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frugal technology, simple living and guerrilla large-appliance repair

Regular blog here, 'microblog' there

Many of my traditional blog post live on this site, but a great majority of my social-style posts can be found on my much-busier microbloging site at updates.passthejoe.net. It's busier because my BlogPoster "microblogging" script generates short, Twitter-style posts from the Linux or Windows (or anywhere you can run Ruby with too many Gems) command line, uploads them to the web server and send them out on my Twitter and Mastodon feeds.

I used to post to this blog via scripts and Unix/Linux utilities (curl and Unison) that helped me mirror the files locally and on the server. Since this site recently moved hosts, none of that is set up. I'm just using SFTP and SSH to write posts and manage the site.

Disqus comments are not live just yet because I'm not sure about what I'm going to do for the domain on this site. I'll probably restore the old domain at first just to have some continuity, but for now I like using the "free" domain from this site's new host, NearlyFreeSpeech.net.

Wed, 21 Nov 2018

David Rawlings and Gillian Welch: 'Airplane' and 'The Trip'

David Rawlings in general, and this video in particular came to my attention because he plays acoustic archtop guitars and at some point in the past couple of years switched from an 1930s Epiphone to this very significant 1959 D'Angelico Excel. It's rare to see these played without pickups, and I wish guitarists did it more.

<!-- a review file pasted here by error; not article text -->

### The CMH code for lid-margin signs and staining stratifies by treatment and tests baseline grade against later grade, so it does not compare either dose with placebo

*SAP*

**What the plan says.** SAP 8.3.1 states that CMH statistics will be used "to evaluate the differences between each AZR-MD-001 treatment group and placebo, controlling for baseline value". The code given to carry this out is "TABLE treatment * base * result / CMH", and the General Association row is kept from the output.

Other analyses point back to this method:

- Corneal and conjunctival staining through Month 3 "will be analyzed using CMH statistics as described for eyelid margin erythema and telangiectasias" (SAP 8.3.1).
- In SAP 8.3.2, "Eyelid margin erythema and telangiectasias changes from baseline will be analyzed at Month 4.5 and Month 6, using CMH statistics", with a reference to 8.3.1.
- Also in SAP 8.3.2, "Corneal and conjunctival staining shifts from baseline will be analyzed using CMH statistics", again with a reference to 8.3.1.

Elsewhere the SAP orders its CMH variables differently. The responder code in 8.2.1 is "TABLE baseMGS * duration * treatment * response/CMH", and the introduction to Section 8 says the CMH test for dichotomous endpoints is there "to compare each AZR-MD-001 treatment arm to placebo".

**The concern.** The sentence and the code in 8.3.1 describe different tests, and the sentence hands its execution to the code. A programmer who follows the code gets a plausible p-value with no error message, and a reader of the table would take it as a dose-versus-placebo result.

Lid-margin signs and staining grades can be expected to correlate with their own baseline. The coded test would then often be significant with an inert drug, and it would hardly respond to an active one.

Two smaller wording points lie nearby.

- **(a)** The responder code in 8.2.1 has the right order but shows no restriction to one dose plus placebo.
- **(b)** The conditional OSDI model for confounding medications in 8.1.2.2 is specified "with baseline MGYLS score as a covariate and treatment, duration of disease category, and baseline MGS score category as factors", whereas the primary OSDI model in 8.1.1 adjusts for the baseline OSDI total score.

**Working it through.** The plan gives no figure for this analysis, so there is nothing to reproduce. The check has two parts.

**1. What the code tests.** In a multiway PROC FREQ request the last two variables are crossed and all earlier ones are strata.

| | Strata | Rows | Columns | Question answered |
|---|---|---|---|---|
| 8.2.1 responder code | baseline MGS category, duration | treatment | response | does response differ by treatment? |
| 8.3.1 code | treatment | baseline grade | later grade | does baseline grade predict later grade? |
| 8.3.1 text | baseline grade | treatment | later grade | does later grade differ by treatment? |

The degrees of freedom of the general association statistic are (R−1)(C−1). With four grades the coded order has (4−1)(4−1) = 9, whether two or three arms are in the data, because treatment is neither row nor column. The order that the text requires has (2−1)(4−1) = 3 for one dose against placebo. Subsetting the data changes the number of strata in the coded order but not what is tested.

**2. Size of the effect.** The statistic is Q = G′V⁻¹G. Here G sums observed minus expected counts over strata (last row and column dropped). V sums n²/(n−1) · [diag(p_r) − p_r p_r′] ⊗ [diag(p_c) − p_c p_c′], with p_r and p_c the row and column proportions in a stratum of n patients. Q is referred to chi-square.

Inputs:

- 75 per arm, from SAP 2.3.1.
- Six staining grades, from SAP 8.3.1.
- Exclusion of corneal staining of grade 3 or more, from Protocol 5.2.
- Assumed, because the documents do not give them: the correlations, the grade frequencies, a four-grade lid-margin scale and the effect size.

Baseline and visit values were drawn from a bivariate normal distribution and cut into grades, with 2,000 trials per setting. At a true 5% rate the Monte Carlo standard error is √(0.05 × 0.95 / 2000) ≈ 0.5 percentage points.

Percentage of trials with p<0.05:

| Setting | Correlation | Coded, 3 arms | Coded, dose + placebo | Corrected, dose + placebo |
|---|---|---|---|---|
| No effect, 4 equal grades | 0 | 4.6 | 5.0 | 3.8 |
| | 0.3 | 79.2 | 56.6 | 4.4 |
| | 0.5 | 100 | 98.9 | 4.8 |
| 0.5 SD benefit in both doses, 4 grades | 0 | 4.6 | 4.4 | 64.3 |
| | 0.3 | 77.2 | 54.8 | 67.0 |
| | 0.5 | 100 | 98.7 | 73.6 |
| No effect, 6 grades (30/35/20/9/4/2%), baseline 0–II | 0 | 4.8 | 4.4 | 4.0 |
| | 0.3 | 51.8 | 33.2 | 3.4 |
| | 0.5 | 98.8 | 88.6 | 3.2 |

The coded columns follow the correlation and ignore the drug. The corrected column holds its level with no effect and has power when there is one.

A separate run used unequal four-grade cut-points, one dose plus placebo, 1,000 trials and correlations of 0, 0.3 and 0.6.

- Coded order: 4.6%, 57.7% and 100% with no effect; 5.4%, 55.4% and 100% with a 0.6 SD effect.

This video has Rawlings on the Epiphone Olympic. Still sounds great:

If you want to hear someone talk extensively about how acoustic archtop guitars sound, especially in a swing jazz context, Jonathan Stout's videos can provide a lot of insight.

Sun, 18 Nov 2018

A local web-based program might not be such a bad idea

I just wanted to make a simple GUI program. You know, one that lives on your computer hard drive and creates, modifies and saves files, then uses that data to do things. Oh, and I wanted it to be cross-platform, meaning it would work on Windows, MacOS and Linux with little or no modification.

Sounds easy, right?

Previously: Everything doesn't have to be a web program

Well, despite the fact that local GUI programs aren't exactly dead — web browsers are GUI programs, for Christ's sake, the average coder is less and less interested in writing programs that run on desktop and laptop computers and almost exclusively interested in creating web apps that run in a browser and that maybe, possibly get magically turned into mobile phone apps through some voodoo with React Native or a similar and massive hunk of code.

"But I don't want to worry about security and establishing a account system for my app, which really should just run as a local program on a local PC," I said.

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